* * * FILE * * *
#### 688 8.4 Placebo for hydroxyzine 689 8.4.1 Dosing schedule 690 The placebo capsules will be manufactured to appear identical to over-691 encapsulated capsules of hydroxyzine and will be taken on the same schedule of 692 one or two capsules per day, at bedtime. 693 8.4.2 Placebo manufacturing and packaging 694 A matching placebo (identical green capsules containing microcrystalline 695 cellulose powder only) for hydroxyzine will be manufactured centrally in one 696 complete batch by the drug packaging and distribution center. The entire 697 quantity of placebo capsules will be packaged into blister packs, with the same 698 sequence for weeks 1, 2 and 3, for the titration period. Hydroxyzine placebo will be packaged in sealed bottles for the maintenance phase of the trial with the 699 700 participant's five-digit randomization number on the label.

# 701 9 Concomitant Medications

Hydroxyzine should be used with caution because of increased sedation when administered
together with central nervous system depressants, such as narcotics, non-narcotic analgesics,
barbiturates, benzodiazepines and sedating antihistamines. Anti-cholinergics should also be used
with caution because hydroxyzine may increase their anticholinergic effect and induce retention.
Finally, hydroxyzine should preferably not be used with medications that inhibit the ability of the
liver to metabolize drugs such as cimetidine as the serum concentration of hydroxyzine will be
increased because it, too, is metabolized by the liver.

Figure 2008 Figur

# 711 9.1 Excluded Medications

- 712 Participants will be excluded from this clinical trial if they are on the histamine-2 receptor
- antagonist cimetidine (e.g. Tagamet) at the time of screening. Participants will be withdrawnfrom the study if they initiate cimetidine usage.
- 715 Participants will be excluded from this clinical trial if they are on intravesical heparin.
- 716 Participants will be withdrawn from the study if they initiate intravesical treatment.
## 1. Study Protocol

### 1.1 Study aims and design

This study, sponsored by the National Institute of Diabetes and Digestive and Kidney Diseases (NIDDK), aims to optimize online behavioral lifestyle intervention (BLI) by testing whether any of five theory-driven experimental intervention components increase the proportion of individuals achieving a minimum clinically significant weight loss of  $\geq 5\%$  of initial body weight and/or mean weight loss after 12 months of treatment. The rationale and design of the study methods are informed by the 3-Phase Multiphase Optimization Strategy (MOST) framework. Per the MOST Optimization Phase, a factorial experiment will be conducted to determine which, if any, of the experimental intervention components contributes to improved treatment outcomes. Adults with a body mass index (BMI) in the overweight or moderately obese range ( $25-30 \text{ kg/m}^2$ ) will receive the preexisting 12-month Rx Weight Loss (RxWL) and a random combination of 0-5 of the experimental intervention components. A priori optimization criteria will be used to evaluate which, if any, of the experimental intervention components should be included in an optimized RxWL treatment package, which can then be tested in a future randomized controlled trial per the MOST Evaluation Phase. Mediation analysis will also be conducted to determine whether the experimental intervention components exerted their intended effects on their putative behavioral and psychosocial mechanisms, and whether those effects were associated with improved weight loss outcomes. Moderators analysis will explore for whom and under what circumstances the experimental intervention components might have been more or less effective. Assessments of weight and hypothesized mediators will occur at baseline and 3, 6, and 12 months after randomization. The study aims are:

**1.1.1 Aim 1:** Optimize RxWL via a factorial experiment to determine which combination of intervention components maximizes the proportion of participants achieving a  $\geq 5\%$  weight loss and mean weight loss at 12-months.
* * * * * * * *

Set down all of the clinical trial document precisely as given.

#### 688 8.4 Placebo for hydroxyzine 689 8.4.1 Dosing schedule 690 The placebo capsules will be manufactured to appear identical to over-691 encapsulated capsules of hydroxyzine and will be taken on the same schedule of 692 one or two capsules per day, at bedtime. 693 8.4.2 Placebo manufacturing and packaging 694 A matching placebo (identical green capsules containing microcrystalline 695 cellulose powder only) for hydroxyzine will be manufactured centrally in one 696 complete batch by the drug packaging and distribution center. The entire 697 quantity of placebo capsules will be packaged into blister packs, with the same 698 sequence for weeks 1, 2 and 3, for the titration period. Hydroxyzine placebo will be packaged in sealed bottles for the maintenance phase of the trial with the 699 700 participant's five-digit randomization number on the label.

# 701 9 Concomitant Medications

Hydroxyzine should be used with caution because of increased sedation when administered
together with central nervous system depressants, such as narcotics, non-narcotic analgesics,
barbiturates, benzodiazepines and sedating antihistamines. Anti-cholinergics should also be used
with caution because hydroxyzine may increase their anticholinergic effect and induce retention.
Finally, hydroxyzine should preferably not be used with medications that inhibit the ability of the
liver to metabolize drugs such as cimetidine as the serum concentration of hydroxyzine will be
increased because it, too, is metabolized by the liver.

Figure 2008 Figur

# 711 9.1 Excluded Medications

- 712 Participants will be excluded from this clinical trial if they are on the histamine-2 receptor
- antagonist cimetidine (e.g. Tagamet) at the time of screening. Participants will be withdrawnfrom the study if they initiate cimetidine usage.
- 715 Participants will be excluded from this clinical trial if they are on intravesical heparin.
- 716 Participants will be withdrawn from the study if they initiate intravesical treatment.
## 1. Study Protocol

### 1.1 Study aims and design

This study, sponsored by the National Institute of Diabetes and Digestive and Kidney Diseases (NIDDK), aims to optimize online behavioral lifestyle intervention (BLI) by testing whether any of five theory-driven experimental intervention components increase the proportion of individuals achieving a minimum clinically significant weight loss of  $\geq 5\%$  of initial body weight and/or mean weight loss after 12 months of treatment. The rationale and design of the study methods are informed by the 3-Phase Multiphase Optimization Strategy (MOST) framework. Per the MOST Optimization Phase, a factorial experiment will be conducted to determine which, if any, of the experimental intervention components contributes to improved treatment outcomes. Adults with a body mass index (BMI) in the overweight or moderately obese range ( $25-30 \text{ kg/m}^2$ ) will receive the preexisting 12-month Rx Weight Loss (RxWL) and a random combination of 0-5 of the experimental intervention components. A priori optimization criteria will be used to evaluate which, if any, of the experimental intervention components should be included in an optimized RxWL treatment package, which can then be tested in a future randomized controlled trial per the MOST Evaluation Phase. Mediation analysis will also be conducted to determine whether the experimental intervention components exerted their intended effects on their putative behavioral and psychosocial mechanisms, and whether those effects were associated with improved weight loss outcomes. Moderators analysis will explore for whom and under what circumstances the experimental intervention components might have been more or less effective. Assessments of weight and hypothesized mediators will occur at baseline and 3, 6, and 12 months after randomization. The study aims are:

**1.1.1 Aim 1:** Optimize RxWL via a factorial experiment to determine which combination of intervention components maximizes the proportion of participants achieving a  $\geq 5\%$  weight loss and mean weight loss at 12-months.